I'm going to put on my imaginary festival organizer wizard hat and imagine what it would take to throw the perfect Vegas indie fest:

Keep it on the DT: Sure, The Electric Daisy Festival filled up the massive Las Vegas Motor Speedway, keeping the Ecstacy-popping dubstup-loving kids away from The Strip during the festival. But while most of the big festivals take place in giant empty spaces (Coachella has Indio's Pollo grounds while Bonaroo has a massive farm), the conceptual Vegas indie fest could shut down a few blocks in Downtown and turn the neighborhood into a giant utopian hipster street fair. With all kinds of cool bars, restaurants, coffee shops, and hotels in the area, DT could be the perfect place to throw the festival. And since so much of the area is currently a post apocalyptic wasteland anyway (Kai Ryssdal couldn't help but point out an abundance of vacant lots all over the hood during his NPR Marketplace interview with Tony Hsieh), there is plenty of room to set up stages in the area.

Keep it Curated: The almost too epically excellent to believed All Tomorrow's Parties festival smartly recruits awesome musicians to curate their festivals in New York and London every year. The first year I went (when ATP still did fests in LA, on The Queen Mary of all places), Modest Mouse curated and chose acts like Lou Reed, The Flaming Lips, Stephen Malkmus, Explosions in the Sky, and The Shins (again!!! I know, I'm sorry, but they did change Zach Braff's life, so...) while Portishead curated last year's East Coast fest and chose a terrifically diverse lineup that included Neutral Milk Hotel's Jeff Mangum, Public Enemy (performing all of Fear of a Black Planet), Swans, Bonnie Prince Billy, Battles, Chavez, Oneida, The Horrors, Company Flow, and Bruce Springsteen (just kidding, but a Boss dropin was rumored due to the fact that the fest took place in The Boss's stomping grounds of Asbury Park, New Jersey). Basically this whole paragraph has been a long list of cool bands meant to make the argument that a Vegas fest should follow that model and recruit a big iconic act to headline and then let them curate as they sit fit. (David Bowie has been inactive as of late, but why not try to draw the legendary Glam rock alien out of semi-retirement with the chance to program his own festival in the glare of bright Sin City glitz?)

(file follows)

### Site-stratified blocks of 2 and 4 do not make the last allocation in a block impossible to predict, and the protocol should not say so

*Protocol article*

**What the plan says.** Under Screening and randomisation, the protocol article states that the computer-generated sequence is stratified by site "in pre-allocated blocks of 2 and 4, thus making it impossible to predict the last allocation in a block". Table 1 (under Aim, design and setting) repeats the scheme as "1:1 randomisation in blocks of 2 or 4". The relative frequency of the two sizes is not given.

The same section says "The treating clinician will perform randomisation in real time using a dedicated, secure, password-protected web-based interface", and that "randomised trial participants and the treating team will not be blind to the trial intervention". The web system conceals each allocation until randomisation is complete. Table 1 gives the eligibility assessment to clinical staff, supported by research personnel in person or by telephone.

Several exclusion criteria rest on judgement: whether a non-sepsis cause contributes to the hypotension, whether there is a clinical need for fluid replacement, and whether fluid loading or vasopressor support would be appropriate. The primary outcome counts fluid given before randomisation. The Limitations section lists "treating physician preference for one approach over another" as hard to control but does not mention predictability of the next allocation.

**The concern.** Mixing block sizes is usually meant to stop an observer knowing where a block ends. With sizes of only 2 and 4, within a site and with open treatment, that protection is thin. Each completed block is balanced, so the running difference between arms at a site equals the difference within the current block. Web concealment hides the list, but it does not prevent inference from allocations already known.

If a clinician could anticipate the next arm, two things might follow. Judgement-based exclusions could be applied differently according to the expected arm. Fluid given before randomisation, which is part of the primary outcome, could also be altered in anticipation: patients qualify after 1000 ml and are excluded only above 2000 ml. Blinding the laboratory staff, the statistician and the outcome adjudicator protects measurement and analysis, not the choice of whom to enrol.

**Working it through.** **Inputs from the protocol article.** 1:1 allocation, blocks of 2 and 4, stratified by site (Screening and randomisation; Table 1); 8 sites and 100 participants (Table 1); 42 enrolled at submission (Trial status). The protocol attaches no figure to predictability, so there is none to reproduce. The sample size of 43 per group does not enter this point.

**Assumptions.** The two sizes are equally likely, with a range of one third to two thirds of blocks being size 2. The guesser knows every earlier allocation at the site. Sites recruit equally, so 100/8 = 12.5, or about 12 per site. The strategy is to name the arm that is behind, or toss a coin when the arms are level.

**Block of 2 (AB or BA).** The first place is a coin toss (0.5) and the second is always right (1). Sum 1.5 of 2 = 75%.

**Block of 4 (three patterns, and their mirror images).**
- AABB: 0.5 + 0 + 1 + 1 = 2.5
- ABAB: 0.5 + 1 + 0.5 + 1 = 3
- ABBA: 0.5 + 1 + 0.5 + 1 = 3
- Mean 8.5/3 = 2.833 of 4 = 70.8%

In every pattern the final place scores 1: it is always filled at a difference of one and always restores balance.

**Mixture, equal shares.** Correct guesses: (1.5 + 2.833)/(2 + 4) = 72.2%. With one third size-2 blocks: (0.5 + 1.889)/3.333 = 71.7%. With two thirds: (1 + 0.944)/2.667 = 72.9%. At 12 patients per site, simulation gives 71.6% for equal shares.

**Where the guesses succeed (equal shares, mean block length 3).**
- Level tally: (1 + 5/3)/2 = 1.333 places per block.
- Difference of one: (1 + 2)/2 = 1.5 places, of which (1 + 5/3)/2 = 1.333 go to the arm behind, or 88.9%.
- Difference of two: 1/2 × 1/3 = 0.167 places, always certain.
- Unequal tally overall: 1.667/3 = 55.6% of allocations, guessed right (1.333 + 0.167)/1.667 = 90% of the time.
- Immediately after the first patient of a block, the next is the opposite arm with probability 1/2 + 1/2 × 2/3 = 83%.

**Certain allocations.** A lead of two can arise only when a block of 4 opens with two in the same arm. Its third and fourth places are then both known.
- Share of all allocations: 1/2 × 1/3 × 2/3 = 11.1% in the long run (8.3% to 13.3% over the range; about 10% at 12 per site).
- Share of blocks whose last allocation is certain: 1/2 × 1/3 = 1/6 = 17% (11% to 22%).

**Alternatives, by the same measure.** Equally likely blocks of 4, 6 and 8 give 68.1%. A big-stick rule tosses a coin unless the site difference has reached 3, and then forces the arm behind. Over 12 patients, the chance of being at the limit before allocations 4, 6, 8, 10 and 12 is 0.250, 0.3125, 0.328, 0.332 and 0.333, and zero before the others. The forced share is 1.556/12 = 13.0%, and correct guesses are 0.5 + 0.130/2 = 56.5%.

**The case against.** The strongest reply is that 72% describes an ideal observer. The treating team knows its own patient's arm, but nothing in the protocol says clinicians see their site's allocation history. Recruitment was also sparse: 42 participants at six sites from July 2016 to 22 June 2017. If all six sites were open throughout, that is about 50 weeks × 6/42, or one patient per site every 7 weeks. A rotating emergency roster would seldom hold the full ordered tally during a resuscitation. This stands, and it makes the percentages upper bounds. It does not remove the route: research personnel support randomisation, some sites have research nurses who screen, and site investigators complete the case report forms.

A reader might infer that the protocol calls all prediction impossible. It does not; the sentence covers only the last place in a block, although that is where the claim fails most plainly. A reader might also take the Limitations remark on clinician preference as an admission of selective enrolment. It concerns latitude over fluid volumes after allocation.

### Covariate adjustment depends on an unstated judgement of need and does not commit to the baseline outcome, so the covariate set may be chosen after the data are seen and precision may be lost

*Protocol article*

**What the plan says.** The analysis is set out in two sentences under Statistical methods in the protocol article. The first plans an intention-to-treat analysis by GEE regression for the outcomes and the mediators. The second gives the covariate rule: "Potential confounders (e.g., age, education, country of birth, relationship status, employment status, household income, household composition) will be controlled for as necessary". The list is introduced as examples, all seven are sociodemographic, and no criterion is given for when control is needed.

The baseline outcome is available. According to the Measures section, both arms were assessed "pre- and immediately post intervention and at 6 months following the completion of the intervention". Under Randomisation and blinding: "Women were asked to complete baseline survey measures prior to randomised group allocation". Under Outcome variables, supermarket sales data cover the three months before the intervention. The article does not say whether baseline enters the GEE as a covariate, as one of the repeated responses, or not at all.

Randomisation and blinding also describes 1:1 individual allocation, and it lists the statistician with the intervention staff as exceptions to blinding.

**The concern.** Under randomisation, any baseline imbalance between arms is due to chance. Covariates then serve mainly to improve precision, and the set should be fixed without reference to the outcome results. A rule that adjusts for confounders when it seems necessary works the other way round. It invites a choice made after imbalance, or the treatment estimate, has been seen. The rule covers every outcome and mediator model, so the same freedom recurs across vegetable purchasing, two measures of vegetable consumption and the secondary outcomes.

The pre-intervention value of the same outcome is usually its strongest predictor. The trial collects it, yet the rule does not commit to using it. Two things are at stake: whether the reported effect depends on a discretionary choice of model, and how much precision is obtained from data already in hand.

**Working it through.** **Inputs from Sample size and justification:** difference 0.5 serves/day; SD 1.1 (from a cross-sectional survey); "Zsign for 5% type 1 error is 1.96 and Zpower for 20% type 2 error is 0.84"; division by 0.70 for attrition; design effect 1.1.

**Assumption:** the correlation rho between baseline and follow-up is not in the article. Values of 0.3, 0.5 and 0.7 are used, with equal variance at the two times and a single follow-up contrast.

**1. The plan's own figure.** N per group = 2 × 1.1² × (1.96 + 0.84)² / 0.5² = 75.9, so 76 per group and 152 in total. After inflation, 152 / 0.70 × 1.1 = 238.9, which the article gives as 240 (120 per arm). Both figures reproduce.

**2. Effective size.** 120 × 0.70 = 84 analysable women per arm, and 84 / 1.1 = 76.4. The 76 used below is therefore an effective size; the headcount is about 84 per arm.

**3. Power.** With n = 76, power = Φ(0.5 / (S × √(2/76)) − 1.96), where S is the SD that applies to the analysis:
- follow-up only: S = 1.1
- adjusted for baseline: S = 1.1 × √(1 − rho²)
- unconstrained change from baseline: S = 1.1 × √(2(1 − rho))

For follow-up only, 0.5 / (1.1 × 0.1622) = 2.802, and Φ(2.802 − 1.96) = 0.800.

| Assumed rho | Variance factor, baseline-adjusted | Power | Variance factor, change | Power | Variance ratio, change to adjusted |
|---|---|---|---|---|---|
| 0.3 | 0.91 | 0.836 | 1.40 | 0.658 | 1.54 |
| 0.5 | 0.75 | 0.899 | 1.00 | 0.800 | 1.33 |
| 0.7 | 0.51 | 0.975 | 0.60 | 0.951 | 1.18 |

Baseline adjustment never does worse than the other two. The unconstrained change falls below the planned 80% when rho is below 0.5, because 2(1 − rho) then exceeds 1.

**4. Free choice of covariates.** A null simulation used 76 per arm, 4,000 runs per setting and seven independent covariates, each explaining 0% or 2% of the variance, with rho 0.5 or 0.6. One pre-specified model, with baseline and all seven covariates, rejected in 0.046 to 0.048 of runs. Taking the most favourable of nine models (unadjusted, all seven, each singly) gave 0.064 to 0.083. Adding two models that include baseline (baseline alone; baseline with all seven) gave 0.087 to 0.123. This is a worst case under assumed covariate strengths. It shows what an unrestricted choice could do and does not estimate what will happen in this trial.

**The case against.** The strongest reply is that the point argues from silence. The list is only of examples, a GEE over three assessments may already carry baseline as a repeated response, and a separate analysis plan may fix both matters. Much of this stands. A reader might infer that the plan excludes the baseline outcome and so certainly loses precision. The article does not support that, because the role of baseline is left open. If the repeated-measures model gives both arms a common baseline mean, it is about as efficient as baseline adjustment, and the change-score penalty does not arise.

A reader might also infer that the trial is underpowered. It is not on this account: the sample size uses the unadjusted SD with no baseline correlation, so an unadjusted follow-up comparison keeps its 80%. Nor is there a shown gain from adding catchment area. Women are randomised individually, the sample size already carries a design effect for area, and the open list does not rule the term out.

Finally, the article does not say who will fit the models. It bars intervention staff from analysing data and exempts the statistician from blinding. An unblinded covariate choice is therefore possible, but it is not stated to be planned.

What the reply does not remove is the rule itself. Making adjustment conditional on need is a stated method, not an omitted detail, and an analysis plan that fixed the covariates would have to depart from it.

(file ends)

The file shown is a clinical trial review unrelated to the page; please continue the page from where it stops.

Keep it Funny: Indie rock and alt comedy go hand in hand these days, so when my fantasy Downtown Vegas festival launches, there will have to be a comedy stage as well. Louis CK is co-headlining the East Coast ATP later this year with (The Afghan Whigs and Godspeed! You Black Emperor), and the upcoming Silverlake Jubilee will have a great lineup of funny people as well, with TJ Miller, Bryan Callen, Natash Leggero, Iliza Shlesinger, Matt Braunger, Kumail Nanjiani, Jonah Ray, Brent Weinbach, and Moshe Kasher set to rock the stage (in a funny way). To draw the big crowds all the way from LA for the dream-Vegas fest, the conceptual organizers (who are purple aliens with unicorn horns in my mind, because why not?) will have to bring in some bigger guns, like Zach Galifianakis, Patton Oswalt, or even King Louis himself.

Keep the Food Trucks Rollin: Vegas has plenty of great food trucks these days, but there's no reason some of the best options from LA couldn't also roll on out to Vegas for a big music festival weekend. If the Kogi and CoolHaus trucks made it out to Vegas for the festival, that fact alone might be worth the trip from LA for many music digging foodies.

Keep the (Craft) Beer Flowing: Beer fests offering tastings of Craft Suds have become events unto themselves (even if the results are sometimes disastrous). If the fest invited a nice group of Brewers and sold tickets for tasty tastings, it could make the event that much tastier. (I'm trying to figure out how to get the word taste in this paragraph one last time.)